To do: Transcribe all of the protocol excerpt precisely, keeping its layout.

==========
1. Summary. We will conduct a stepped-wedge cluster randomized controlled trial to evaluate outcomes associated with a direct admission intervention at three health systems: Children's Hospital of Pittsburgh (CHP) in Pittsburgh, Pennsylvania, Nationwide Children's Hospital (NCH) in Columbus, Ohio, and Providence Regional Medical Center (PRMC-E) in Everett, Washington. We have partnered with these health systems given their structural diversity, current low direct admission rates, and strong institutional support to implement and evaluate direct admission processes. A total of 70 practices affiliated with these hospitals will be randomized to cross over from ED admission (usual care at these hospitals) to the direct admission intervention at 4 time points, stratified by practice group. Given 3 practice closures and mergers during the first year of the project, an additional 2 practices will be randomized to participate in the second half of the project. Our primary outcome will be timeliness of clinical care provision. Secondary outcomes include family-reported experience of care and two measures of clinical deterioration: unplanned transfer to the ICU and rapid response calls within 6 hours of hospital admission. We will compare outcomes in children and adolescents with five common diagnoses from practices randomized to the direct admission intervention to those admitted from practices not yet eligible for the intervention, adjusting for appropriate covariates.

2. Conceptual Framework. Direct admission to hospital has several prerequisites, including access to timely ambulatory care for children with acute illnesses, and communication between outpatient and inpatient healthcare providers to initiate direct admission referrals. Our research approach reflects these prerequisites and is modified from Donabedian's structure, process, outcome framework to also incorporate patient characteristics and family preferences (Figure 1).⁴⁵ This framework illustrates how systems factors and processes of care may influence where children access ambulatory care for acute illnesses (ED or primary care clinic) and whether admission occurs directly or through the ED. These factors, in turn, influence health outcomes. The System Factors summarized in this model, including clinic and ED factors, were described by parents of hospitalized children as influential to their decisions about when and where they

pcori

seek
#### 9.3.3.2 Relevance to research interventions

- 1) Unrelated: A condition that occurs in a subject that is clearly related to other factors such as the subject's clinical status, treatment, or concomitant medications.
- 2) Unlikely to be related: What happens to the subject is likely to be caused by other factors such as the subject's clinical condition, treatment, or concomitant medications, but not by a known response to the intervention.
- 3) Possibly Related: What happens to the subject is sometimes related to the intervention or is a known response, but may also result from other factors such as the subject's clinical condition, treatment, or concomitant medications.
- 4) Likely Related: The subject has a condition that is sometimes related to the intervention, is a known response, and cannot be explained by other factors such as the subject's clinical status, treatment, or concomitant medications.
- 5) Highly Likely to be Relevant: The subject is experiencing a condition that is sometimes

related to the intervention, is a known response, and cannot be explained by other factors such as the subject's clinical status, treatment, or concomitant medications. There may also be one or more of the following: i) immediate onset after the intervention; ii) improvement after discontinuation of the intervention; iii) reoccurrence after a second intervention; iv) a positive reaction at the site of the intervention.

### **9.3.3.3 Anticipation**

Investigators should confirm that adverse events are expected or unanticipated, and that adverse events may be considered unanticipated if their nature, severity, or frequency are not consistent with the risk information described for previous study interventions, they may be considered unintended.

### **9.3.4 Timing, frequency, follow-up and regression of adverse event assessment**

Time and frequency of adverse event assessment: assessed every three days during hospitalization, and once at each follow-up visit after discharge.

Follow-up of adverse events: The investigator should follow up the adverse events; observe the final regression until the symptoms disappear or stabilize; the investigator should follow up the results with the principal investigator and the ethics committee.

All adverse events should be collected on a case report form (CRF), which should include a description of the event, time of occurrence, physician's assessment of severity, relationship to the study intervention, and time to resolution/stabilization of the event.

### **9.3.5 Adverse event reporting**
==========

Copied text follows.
1. Summary. We will conduct a stepped-wedge cluster randomized controlled trial to evaluate outcomes associated with a direct admission intervention at three health systems: Children's Hospital of Pittsburgh (CHP) in Pittsburgh, Pennsylvania, Nationwide Children's Hospital (NCH) in Columbus, Ohio, and Providence Regional Medical Center (PRMC-E) in Everett, Washington. We have partnered with these health systems given their structural diversity, current low direct admission rates, and strong institutional support to implement and evaluate direct admission processes. A total of 70 practices affiliated with these hospitals will be randomized to cross over from ED admission (usual care at these hospitals) to the direct admission intervention at 4 time points, stratified by practice group. Given 3 practice closures and mergers during the first year of the project, an additional 2 practices will be randomized to participate in the second half of the project. Our primary outcome will be timeliness of clinical care provision. Secondary outcomes include family-reported experience of care and two measures of clinical deterioration: unplanned transfer to the ICU and rapid response calls within 6 hours of hospital admission. We will compare outcomes in children and adolescents with five common diagnoses from practices randomized to the direct admission intervention to those admitted from practices not yet eligible for the intervention, adjusting for appropriate covariates.

2. Conceptual Framework. Direct admission to hospital has several prerequisites, including access to timely ambulatory care for children with acute illnesses, and communication between outpatient and inpatient healthcare providers to initiate direct admission referrals. Our research approach reflects these prerequisites and is modified from Donabedian's structure, process, outcome framework to also incorporate patient characteristics and family preferences (Figure 1).⁴⁵ This framework illustrates how systems factors and processes of care may influence where children access ambulatory care for acute illnesses (ED or primary care clinic) and whether admission occurs directly or through the ED. These factors, in turn, influence health outcomes. The System Factors summarized in this model, including clinic and ED factors, were described by parents of hospitalized children as influential to their decisions about when and where they

pcori

seek
#### 9.3.3.2 Relevance to research interventions

- 1) Unrelated: A condition that occurs in a subject that is clearly related to other factors such as the subject's clinical status, treatment, or concomitant medications.
- 2) Unlikely to be related: What happens to the subject is likely to be caused by other factors such as the subject's clinical condition, treatment, or concomitant medications, but not by a known response to the intervention.
- 3) Possibly Related: What happens to the subject is sometimes related to the intervention or is a known response, but may also result from other factors such as the subject's clinical condition, treatment, or concomitant medications.
- 4) Likely Related: The subject has a condition that is sometimes related to the intervention, is a known response, and cannot be explained by other factors such as the subject's clinical status, treatment, or concomitant medications.
- 5) Highly Likely to be Relevant: The subject is experiencing a condition that is sometimes

related to the intervention, is a known response, and cannot be explained by other factors such as the subject's clinical status, treatment, or concomitant medications. There may also be one or more of the following: i) immediate onset after the intervention; ii) improvement after discontinuation of the intervention; iii) reoccurrence after a second intervention; iv) a positive reaction at the site of the intervention.

### **9.3.3.3 Anticipation**

Investigators should confirm that adverse events are expected or unanticipated, and that adverse events may be considered unanticipated if their nature, severity, or frequency are not consistent with the risk information described for previous study interventions, they may be considered unintended.

### **9.3.4 Timing, frequency, follow-up and regression of adverse event assessment**

Time and frequency of adverse event assessment: assessed every three days during hospitalization, and once at each follow-up visit after discharge.

Follow-up of adverse events: The investigator should follow up the adverse events; observe the final regression until the symptoms disappear or stabilize; the investigator should follow up the results with the principal investigator and the ethics committee.

All adverse events should be collected on a case report form (CRF), which should include a description of the event, time of occurrence, physician's assessment of severity, relationship to the study intervention, and time to resolution/stabilization of the event.

### **9.3.5 Adverse event reporting**